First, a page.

While mental illness can affect people of any race, ethnicity, or background, racial minorities often face unique struggles. To understand those struggles better, Minority Mental Health Awareness Month began in 2008 and has taken place every July since.
This year’s theme “Beyond the Numbers” calls attention to the history of minorities and how their resilience was born from oppression, persecution, and abuse.
According to the 2022 County Health Rankings, Cambria County has 460 people to one mental health provider while Somerset County has 900 people to one mental health provider.
Due to a lack of access to mental health services and the stigma that often surrounds seeking mental health help, “roughly two-thirds of people with a diagnosable mental illness do not seek treatment,” according to the Office of Minority Health within the Anxiety and Depression Association of America. For minorities, they are even less likely to get help for mental illness.
According to National Alliance of Mental Illness (NAMI), the annual prevalence of mental illness among adult minorities in the United States in 2020 was:
- 17.3% of Black adults
- 18.4% of Hispanic or Latino adults
- 35.8% of Mixed/Multiracial adults
- 13.9% of Asian adults
Of those adults in the U.S who had a mental illness, NAMI shows that less than 50% of minorities received treatment annually:
- 37.1% of Black adults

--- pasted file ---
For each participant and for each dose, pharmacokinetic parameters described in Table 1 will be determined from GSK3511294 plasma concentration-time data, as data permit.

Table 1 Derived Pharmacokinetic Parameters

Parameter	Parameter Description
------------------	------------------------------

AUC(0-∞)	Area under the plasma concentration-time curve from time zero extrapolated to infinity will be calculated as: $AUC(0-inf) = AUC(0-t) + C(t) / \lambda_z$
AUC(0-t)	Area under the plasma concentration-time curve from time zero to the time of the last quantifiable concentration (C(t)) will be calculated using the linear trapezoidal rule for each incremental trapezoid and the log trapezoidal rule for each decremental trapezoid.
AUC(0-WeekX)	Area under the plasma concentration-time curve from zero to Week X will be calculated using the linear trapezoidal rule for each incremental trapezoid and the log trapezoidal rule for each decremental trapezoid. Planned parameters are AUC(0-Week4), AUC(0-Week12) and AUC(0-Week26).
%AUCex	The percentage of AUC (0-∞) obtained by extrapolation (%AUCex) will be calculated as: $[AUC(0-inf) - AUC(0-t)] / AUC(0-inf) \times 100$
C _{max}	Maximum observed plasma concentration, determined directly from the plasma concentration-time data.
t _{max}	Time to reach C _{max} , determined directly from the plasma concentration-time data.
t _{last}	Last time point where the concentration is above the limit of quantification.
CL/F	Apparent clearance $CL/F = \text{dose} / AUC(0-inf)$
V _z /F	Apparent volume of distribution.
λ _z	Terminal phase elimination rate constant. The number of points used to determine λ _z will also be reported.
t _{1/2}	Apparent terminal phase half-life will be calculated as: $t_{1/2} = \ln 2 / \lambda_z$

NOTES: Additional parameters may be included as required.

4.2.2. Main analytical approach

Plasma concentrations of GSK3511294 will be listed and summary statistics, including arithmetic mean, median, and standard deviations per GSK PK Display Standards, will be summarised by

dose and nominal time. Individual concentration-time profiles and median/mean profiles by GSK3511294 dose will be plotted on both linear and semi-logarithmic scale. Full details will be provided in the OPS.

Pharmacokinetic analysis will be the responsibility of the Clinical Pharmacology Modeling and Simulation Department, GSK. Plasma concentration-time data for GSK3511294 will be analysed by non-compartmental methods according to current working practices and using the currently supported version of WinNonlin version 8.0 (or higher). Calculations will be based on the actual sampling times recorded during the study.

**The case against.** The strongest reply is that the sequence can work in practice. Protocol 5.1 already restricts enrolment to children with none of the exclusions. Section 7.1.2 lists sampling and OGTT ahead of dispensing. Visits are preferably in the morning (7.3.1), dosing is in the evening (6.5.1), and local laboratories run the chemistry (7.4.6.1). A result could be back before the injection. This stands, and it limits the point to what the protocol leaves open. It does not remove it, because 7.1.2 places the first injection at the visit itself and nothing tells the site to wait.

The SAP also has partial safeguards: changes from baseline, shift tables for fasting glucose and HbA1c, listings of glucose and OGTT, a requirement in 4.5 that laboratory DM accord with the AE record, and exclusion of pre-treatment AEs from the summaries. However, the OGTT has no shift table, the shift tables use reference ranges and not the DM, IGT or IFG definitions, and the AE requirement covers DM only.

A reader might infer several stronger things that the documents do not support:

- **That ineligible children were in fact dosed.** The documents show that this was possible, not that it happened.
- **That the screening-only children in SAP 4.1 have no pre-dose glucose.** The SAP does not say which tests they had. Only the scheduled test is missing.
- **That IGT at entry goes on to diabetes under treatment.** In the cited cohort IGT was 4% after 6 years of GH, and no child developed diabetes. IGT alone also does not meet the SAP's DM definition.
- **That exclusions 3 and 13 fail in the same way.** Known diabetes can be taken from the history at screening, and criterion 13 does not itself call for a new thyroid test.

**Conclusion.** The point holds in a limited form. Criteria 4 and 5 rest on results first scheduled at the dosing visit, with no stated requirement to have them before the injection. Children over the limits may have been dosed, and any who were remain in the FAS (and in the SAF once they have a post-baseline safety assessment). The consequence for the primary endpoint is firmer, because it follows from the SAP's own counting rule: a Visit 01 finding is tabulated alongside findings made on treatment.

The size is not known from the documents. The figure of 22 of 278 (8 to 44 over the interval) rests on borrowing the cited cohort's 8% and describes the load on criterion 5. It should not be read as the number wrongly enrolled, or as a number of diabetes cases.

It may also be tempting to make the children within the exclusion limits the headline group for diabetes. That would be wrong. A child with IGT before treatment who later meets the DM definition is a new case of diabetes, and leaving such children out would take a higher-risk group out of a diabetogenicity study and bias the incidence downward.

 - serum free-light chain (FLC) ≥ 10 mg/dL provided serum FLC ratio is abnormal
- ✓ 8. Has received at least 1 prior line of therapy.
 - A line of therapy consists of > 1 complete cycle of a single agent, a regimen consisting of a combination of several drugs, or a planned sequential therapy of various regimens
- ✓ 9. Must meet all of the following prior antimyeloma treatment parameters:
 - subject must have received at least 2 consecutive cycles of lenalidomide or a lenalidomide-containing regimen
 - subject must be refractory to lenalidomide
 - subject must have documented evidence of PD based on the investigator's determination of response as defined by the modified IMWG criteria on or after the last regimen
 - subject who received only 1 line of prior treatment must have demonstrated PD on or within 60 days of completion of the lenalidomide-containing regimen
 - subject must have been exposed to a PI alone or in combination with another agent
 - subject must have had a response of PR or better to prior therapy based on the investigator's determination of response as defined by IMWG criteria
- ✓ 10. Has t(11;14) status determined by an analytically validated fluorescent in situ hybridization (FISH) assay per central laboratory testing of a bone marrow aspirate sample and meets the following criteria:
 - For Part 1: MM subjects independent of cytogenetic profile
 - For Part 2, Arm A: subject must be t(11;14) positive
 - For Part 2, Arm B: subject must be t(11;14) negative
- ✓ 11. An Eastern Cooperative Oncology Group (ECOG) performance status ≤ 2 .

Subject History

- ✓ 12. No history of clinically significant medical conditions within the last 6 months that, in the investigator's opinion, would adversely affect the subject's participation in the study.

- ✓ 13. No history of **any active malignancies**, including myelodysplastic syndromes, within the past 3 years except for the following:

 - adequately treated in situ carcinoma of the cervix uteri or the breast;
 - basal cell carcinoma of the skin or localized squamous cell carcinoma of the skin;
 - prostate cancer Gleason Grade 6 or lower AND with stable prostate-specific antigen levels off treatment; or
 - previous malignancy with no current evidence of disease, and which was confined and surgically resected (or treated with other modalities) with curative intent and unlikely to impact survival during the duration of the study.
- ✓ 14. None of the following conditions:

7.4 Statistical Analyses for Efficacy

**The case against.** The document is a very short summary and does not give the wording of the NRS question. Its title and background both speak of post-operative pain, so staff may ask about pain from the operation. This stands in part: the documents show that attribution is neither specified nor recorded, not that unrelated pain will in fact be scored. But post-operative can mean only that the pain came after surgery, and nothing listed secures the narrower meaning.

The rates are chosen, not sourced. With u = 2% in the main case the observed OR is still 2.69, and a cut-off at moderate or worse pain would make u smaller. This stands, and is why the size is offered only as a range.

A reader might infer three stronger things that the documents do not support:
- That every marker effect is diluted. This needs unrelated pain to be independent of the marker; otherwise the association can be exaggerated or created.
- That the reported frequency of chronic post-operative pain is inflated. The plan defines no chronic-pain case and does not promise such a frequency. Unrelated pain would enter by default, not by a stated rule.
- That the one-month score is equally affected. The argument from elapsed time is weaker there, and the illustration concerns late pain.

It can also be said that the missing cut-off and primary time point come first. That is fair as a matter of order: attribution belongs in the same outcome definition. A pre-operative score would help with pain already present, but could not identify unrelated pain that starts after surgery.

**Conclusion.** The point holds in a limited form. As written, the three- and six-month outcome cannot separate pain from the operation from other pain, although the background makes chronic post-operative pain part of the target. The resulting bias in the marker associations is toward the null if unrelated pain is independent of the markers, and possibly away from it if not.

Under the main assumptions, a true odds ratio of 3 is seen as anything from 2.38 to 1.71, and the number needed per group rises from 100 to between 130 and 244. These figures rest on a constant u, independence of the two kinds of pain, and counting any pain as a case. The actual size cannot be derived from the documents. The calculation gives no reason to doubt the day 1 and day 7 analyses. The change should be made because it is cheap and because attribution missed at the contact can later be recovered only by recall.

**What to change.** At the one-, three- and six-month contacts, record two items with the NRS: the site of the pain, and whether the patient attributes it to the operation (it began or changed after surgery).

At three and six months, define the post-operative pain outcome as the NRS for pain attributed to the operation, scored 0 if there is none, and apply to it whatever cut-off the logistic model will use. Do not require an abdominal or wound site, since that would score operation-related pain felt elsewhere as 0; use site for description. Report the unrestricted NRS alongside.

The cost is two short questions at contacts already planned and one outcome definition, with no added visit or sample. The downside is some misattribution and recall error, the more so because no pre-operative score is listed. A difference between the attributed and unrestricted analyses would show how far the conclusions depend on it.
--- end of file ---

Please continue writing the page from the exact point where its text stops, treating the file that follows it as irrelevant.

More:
- 35.1% of Hispanic or Latino adults
- 43.0% of Mixed/Multiracial adults
- 20.8% of Asian adults
In comparison, NAMI showed that White Americans saw an annual prevalence of mental illness in 2020 of 22.6 %, though a higher number than minority groups, more than 51.8% received treatment.
One of the biggest barriers to mental health treatment for Black Americans is access to care and treatment. Mental Health America reports that while the Affordable Care Act helped close the insurance gap, 11.5 percent of Black Americans still went uninsured in 2018 versus 7.5 percent of White Americans.
In order to treat mental illness more successfully in minorities, there needs to be a better understanding of the barriers faced. Other than access, barriers also include stigma, education on mental illness, apprehensiveness in obtaining help, and many more.
According to Mental Health America, the goal of this year’s BIPOC Mental Health Month is to join to “gain knowledge on historical context, systems of support, and actionable ways to move forward toward a mentally healthy future.”